Gonca Uncu Cimen and Gülsüm Çalışır (2018) argue that the identification of pink with females becomes a fixed label, and includes characteristics such as “obedient”, “tender-hearted”, “weak”, and “dependent,” which women are expected to conform to.

The clothes the film’s characters wear have a direct correlation to the extent they conform to patriarchal gender norms.  All the prominent female characters, including Vasudha, Maria, and Sachi’s mother and sister, wear pink at some point. Vasudha wears pink until, after the incident, when Sachi calls her asking for a meeting. Before this, she is seen trying to reach him and work on their relationship, as is expected of a woman. However, once Sachi calls her, she wears black, which can be seen as a colour of resistance. She is wearing black when she rejects Sachi’s proposal and shows him the middle finger, – very unlike the behaviour expected of a “good girl.” As Wei, Cheng-Yu., Nevenka Dimitrova and Fu Chang (2004) write that black also stands for hatred (2). This is an important plot shift as Sachi and Vasudha, who until now were shown very much in love, begin to hate each other.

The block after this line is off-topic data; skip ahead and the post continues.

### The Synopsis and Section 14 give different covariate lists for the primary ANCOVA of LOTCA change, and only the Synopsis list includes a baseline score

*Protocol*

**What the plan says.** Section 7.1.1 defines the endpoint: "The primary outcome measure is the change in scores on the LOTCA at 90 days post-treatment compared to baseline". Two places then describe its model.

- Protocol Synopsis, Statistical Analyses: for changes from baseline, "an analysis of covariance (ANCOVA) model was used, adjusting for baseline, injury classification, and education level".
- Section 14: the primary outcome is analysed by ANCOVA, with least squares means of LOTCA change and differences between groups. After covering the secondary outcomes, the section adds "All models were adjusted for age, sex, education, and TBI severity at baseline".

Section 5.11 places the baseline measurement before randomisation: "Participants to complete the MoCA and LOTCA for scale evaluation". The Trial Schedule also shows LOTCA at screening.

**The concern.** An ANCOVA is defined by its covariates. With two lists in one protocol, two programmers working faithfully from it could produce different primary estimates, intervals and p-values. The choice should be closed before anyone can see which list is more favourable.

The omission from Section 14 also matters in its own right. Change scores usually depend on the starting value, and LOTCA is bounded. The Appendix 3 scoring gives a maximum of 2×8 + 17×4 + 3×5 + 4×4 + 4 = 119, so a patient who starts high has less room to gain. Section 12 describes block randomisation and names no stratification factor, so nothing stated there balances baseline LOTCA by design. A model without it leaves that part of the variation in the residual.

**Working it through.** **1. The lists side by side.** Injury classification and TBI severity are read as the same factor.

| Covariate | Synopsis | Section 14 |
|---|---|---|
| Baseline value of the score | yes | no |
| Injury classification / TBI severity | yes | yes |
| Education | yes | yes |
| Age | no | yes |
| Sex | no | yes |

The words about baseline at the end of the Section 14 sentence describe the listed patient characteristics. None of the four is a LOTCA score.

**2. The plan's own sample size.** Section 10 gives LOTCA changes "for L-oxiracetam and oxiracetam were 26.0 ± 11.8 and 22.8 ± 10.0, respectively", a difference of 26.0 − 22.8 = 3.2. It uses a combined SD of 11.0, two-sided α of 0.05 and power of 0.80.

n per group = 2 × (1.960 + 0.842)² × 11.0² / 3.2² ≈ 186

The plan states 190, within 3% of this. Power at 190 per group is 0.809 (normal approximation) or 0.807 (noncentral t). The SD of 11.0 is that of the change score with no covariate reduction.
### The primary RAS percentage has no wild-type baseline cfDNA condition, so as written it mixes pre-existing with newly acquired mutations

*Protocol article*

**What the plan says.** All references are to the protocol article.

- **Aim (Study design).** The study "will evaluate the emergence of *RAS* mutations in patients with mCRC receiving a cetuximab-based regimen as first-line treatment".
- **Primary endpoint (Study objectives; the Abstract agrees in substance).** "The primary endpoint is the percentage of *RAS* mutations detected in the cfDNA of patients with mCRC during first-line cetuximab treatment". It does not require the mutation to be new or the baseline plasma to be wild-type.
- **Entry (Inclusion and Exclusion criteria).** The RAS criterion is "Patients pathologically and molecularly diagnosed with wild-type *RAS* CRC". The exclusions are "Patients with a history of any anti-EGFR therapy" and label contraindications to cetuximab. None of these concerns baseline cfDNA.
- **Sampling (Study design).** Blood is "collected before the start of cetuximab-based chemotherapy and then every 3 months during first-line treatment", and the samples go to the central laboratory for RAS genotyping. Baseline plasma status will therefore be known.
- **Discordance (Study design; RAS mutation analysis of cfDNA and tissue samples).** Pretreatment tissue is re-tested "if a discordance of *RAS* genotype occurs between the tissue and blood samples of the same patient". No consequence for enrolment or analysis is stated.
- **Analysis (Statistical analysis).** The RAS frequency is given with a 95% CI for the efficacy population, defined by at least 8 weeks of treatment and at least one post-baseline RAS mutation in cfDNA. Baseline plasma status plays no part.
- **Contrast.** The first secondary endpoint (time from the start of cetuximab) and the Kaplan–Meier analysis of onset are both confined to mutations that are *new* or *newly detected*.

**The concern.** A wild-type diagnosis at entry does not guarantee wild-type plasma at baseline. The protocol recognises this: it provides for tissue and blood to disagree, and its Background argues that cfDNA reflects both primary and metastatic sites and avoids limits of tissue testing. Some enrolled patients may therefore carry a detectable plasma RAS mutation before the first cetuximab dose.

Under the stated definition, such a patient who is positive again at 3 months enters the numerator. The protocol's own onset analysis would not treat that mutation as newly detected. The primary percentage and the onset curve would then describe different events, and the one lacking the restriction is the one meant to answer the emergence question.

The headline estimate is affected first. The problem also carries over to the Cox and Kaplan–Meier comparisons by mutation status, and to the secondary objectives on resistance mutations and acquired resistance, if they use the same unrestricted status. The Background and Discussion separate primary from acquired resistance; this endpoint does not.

Alwin’s wife Maria, on the other hand, wears a saree that covers her in pink from head to toe. She is a typical wifely figure, and even though she works, it is as a nurse, a profession that is usually gendered as female. Even more important, she is also a mother. She is submissive and supports Alwin until she finds out that there is another woman involved. It is only at this point that she turns on her husband to find out the truth. Sachi’s mother has an alternative negotiation with patriarchy which is reflected in her costumes. While she is a mother who cares for and looks after her children, she is not the cliché of the emotional, motherly figure. In the early scene where Sachi talks to her about Vasudha, she treats it casually, which is wildly atypical for Indian mothers. In this conversation, she wears a brown saree. However, in a later scene where she is concerned about when Sachi will return so that they can go shopping for her daughter’s engagement, expressing a concern for both of her children, she is wears a  pink saree, and is framed between two pink building, in this instance conforming to the patriarchal stereotype of a mother.  

Ishq (AVA Productions)